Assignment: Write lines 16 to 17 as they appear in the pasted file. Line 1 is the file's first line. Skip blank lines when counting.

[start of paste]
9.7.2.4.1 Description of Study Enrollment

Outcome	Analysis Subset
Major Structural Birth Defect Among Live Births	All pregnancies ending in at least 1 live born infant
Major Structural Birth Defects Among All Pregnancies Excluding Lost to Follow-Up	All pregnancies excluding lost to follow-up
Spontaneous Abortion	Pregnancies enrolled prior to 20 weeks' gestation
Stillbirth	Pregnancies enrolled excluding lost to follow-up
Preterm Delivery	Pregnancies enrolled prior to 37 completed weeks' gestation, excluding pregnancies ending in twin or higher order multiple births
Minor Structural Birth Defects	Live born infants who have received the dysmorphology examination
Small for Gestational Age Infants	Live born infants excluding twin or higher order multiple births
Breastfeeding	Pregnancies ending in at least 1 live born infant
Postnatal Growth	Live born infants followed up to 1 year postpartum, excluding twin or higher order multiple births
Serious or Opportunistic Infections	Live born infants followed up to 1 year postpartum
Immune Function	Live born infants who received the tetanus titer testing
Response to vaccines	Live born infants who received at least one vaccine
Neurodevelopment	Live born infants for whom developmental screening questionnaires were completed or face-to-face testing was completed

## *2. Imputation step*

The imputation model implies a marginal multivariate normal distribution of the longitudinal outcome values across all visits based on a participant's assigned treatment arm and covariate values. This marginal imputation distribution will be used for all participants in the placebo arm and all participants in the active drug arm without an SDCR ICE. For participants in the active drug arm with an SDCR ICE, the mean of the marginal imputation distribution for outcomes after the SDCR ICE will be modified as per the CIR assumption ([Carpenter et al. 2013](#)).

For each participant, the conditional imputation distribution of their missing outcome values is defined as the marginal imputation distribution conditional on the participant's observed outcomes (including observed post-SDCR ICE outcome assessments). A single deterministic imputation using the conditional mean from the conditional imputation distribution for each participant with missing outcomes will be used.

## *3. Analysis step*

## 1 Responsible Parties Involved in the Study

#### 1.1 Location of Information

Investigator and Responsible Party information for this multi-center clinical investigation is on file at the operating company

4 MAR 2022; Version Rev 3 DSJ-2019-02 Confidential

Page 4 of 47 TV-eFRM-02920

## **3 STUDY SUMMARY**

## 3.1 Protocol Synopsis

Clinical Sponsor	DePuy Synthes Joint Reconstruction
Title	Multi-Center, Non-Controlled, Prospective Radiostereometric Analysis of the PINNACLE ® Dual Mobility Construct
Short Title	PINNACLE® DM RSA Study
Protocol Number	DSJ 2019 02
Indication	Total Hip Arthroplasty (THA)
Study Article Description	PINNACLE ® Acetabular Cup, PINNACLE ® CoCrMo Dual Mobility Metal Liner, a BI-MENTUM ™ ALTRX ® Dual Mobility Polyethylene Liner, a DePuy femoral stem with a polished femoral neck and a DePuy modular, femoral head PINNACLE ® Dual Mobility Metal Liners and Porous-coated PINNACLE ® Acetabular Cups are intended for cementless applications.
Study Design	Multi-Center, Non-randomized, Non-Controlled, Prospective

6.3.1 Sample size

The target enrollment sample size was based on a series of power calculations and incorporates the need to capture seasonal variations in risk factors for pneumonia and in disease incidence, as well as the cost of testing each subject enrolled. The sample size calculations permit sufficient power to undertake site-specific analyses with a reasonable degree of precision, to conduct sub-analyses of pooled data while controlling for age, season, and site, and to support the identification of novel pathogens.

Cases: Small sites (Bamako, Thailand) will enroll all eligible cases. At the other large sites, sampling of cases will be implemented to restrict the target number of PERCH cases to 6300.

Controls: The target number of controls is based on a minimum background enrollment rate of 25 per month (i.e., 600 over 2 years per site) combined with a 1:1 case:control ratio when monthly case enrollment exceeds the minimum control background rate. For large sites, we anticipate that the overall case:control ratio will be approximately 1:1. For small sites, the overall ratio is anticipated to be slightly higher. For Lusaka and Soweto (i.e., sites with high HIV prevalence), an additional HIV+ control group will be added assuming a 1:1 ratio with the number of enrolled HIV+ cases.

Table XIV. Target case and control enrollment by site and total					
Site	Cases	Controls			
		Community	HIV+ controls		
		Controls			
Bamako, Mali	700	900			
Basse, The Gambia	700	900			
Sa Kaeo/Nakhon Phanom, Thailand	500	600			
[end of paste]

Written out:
## *2. Imputation step*

The imputation model implies a marginal multivariate normal distribution of the longitudinal outcome values across all visits based on a participant's assigned treatment arm and covariate values. This marginal imputation distribution will be used for all participants in the placebo arm and all participants in the active drug arm without an SDCR ICE. For participants in the active drug arm with an SDCR ICE, the mean of the marginal imputation distribution for outcomes after the SDCR ICE will be modified as per the CIR assumption ([Carpenter et al. 2013](#)).